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Neuroscience of Reward: Implications for Food Addiction and Nutrition Policy | OMICS International
ISSN: 2155-9600
Journal of Nutrition & Food Sciences

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Neuroscience of Reward: Implications for Food Addiction and Nutrition Policy

Thomas Horman and Francesco Leri*

Department of Psychology and Neuroscience, University of Guelph, Ontario, Canada

*Corresponding Author:
Francesco Leri
Professor and Chair
Department of Psychology and Neuroscience
University of Guelph, Ontario, Canada
Tel: (519) 824-4120
Fax: (519) 837-8629
E-mail: [email protected]

Received Date: November 11, 2016; Accepted Date: November 22, 2016; Published Date: November 30, 2016

Citation: Horman T, Leri F (2016) Neuroscience of Reward: Implications for Food Addiction and Nutrition Policy. J Nutr Food Sci 6:569. doi: 10.4172/2155-9600.1000569

Copyright: © 2016 Horman T, et al. This is an open-access article distributed under the terms of the Creative Commons Attribution License, which permits unrestricted use, distribution, and reproduction in any medium, provided the original author and source are credited.

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According to the World Health Organization, unhealthy diet is one key contributor to the development of noncommunicable diseases. The global response to this problem has primarily involved the implementation of nutritional policies intended on raising public awareness, and providing information through nutritional guidelines and product labels. However, there is experimental evidence suggesting that certain foods may promote addictive processes and consequent unhealthy dietary choices. This review discusses neurobiological mechanisms of reward involved in the consumption of refined sugars and fats, and the aforementioned indicators of their addictive characteristics. By acknowledging that these foods can act on brain reward systems to promote excessive or addictive consumption, policy makers may need to address issues of unhealthy diets by considering approaches that target availability, regulations within the food industry, taxation and advertising.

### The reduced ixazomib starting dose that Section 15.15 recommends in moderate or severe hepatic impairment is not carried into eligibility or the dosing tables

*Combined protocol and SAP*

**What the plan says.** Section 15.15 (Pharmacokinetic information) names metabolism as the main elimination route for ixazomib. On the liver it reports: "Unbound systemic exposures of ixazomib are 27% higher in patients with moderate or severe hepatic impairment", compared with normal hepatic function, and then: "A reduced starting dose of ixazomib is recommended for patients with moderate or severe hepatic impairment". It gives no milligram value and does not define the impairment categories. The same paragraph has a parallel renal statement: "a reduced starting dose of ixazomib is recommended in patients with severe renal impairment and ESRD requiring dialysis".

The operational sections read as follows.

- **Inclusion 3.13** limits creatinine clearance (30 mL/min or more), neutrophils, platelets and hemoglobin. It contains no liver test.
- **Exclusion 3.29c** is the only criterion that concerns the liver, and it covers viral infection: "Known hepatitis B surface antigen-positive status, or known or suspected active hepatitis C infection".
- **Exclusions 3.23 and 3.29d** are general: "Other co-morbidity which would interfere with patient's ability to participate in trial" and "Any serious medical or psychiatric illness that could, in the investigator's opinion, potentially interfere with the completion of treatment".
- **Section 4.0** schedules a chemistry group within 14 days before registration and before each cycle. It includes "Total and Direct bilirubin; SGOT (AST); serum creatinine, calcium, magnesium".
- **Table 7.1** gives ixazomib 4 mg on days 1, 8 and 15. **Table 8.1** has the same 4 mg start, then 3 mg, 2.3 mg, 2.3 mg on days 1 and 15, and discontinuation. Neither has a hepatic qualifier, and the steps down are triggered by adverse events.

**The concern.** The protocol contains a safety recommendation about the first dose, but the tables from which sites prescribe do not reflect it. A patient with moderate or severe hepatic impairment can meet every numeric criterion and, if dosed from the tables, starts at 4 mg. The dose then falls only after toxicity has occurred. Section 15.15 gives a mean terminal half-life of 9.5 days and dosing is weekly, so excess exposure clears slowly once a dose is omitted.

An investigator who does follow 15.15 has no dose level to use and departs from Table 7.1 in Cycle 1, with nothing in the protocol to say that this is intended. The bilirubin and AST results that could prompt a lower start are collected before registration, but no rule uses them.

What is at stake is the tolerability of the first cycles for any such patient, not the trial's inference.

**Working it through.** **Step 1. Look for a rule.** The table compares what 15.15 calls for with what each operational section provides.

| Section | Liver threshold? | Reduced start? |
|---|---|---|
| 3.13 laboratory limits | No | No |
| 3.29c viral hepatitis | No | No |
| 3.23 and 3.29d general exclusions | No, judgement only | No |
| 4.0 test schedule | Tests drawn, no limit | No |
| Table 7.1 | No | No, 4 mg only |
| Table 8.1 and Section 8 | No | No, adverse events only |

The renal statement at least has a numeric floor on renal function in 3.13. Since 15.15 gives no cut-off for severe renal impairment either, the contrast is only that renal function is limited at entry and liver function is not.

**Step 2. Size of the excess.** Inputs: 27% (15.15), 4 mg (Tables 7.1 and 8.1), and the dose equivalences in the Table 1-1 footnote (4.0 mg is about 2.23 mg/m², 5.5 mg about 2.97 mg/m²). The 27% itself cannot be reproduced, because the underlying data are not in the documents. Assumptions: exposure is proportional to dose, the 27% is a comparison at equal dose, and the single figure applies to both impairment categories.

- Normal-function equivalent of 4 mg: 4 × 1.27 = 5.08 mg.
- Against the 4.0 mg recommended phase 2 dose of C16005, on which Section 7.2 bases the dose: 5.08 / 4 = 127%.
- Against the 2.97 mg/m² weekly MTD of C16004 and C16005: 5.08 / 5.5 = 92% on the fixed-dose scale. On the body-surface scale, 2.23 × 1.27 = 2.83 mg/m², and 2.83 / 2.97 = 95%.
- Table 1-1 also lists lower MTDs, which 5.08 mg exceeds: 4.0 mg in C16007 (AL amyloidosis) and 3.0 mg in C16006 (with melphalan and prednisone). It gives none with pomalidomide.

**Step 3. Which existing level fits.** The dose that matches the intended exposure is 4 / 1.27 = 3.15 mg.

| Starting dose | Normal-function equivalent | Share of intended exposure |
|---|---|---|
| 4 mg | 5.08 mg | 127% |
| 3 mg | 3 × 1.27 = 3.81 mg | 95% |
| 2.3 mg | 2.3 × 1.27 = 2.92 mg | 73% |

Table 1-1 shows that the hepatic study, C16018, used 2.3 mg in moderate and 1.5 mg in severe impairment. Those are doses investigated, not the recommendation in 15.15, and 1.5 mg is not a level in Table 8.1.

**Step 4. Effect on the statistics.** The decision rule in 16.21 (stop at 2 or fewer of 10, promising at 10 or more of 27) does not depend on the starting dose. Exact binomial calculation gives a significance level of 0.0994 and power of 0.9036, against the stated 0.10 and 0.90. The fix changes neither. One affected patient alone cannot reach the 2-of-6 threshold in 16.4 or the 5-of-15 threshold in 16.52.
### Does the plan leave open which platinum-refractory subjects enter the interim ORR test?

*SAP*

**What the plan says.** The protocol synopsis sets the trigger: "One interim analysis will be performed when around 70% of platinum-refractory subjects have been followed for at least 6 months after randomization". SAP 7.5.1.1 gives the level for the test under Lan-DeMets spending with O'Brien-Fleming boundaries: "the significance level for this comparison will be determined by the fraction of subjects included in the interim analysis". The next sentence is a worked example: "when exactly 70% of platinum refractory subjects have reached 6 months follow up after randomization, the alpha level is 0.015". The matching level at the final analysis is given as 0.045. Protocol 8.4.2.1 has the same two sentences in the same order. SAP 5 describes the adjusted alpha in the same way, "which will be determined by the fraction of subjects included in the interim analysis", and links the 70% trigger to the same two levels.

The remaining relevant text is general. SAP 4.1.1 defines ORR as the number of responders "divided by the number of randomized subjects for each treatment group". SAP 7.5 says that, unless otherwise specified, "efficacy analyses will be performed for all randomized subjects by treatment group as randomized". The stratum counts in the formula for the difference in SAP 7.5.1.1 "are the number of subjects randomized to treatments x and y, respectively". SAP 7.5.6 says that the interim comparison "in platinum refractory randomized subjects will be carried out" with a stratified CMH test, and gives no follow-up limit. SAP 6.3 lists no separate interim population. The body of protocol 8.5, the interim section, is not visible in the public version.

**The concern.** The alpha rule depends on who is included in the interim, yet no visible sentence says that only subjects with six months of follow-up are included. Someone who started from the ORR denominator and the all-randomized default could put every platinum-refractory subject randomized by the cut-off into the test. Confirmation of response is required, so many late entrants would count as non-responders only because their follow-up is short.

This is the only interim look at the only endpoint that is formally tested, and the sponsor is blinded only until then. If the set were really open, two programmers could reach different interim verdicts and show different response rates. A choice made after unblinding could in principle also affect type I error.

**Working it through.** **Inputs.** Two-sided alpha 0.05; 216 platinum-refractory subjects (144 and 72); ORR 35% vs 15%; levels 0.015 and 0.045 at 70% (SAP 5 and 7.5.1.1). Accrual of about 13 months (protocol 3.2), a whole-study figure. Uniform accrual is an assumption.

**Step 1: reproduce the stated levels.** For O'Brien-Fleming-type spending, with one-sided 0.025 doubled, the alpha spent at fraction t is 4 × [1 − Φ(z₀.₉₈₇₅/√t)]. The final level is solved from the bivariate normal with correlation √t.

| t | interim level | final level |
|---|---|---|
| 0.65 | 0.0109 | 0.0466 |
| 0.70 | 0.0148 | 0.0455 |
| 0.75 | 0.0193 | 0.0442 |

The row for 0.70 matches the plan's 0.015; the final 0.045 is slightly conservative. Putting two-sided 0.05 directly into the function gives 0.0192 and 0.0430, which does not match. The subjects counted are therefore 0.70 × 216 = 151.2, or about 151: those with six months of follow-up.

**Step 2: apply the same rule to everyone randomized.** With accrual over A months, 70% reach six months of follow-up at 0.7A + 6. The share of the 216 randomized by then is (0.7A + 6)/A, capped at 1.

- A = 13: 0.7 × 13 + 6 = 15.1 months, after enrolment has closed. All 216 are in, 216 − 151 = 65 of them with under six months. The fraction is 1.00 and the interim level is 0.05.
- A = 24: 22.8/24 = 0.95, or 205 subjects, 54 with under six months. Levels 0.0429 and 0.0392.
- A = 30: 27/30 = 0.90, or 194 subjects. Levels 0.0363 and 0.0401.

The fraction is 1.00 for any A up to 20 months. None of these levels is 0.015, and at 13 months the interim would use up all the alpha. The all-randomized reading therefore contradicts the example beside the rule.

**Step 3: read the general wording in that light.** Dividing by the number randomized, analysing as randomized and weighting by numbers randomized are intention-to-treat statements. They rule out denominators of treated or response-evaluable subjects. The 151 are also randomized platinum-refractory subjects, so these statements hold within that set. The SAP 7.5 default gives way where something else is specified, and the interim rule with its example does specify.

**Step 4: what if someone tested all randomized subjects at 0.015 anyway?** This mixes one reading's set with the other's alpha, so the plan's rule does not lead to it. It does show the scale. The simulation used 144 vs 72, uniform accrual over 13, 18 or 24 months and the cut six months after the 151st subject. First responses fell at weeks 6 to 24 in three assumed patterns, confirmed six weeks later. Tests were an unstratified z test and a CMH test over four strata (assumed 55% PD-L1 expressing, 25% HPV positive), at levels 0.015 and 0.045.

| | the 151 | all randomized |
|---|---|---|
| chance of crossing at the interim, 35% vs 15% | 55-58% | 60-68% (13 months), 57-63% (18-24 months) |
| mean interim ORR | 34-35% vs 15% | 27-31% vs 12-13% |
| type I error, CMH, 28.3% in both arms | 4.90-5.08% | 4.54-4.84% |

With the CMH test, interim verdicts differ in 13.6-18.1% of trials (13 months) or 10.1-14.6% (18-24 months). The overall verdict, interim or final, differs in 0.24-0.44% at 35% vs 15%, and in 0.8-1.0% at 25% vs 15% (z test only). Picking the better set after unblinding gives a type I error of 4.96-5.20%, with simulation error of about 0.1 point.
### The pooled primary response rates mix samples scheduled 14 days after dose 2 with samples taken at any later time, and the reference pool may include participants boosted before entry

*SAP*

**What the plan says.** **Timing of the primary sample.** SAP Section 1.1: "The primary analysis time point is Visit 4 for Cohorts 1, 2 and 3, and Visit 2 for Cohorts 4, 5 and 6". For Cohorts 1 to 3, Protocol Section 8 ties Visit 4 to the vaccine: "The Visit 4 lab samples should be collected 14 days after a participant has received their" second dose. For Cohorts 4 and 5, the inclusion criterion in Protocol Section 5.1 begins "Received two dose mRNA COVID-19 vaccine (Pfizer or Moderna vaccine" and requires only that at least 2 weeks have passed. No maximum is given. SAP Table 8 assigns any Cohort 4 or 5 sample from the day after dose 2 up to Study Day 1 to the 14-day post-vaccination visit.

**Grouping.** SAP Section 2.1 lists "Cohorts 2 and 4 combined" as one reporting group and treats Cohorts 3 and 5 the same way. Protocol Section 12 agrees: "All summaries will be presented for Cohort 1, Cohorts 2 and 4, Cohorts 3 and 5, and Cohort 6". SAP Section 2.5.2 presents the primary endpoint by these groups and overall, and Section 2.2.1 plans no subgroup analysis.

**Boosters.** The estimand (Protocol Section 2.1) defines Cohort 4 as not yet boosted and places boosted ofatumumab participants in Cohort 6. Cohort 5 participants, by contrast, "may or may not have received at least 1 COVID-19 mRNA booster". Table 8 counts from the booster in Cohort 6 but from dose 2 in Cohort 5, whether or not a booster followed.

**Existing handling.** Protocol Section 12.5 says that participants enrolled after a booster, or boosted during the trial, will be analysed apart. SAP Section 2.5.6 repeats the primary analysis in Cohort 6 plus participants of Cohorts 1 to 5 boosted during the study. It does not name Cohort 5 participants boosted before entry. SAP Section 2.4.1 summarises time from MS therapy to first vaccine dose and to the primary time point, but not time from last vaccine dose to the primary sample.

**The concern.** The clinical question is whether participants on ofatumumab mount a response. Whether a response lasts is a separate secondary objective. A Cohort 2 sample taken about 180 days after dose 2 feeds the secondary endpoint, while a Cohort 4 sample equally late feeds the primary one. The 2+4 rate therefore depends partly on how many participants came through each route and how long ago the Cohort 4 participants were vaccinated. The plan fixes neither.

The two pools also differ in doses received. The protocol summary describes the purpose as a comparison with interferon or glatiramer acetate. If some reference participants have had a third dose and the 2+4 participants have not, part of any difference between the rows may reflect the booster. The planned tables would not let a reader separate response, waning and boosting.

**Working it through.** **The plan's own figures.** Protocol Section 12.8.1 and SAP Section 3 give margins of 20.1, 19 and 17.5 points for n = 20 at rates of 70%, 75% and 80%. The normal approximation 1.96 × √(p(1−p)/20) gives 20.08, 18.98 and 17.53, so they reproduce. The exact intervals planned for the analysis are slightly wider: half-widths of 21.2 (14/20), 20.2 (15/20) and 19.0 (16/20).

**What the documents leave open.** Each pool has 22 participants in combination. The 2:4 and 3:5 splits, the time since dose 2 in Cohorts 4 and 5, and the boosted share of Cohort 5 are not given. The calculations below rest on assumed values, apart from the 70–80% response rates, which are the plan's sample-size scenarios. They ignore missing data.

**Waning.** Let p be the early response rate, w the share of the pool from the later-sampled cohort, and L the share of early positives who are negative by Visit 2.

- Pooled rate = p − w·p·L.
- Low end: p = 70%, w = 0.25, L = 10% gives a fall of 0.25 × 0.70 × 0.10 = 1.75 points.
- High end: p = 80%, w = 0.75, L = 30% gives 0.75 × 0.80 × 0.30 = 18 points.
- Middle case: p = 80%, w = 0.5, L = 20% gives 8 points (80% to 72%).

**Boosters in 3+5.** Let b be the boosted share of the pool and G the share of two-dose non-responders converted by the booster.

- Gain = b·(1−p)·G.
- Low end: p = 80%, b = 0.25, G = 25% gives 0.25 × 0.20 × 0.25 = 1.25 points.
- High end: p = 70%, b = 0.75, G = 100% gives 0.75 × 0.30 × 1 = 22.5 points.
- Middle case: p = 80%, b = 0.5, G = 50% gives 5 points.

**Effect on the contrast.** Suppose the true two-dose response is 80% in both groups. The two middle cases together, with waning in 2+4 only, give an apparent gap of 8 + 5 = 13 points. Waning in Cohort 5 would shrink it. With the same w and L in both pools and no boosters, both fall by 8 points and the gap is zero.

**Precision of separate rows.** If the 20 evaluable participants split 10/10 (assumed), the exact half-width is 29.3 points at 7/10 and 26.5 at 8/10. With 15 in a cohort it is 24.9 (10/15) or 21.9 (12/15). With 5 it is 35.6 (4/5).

Reward; Dopamine; Addiction; Sugar; Conditioning


Non-communicable diseases (NCD) are the leading cause of global mortality, accounting for 63% of deaths world-wide in 2008 alone [1]. Of these diseases, the top four causes are preventable lifestyle choices including: alcohol abuse, tobacco use, inactivity, and unhealthy diets [2]. The current review focuses specifically on the overconsumption of refined sugars and fats [3], because of its links to diabetes, obesity, and other metabolic diseases [2].

The global response to this problem has primarily involved implementing nutritional policies intended on raising awareness, and providing consumers information through nutritional guidelines and product labels. However, a growing body of research suggests that these regulatory strategies may not be completely effective.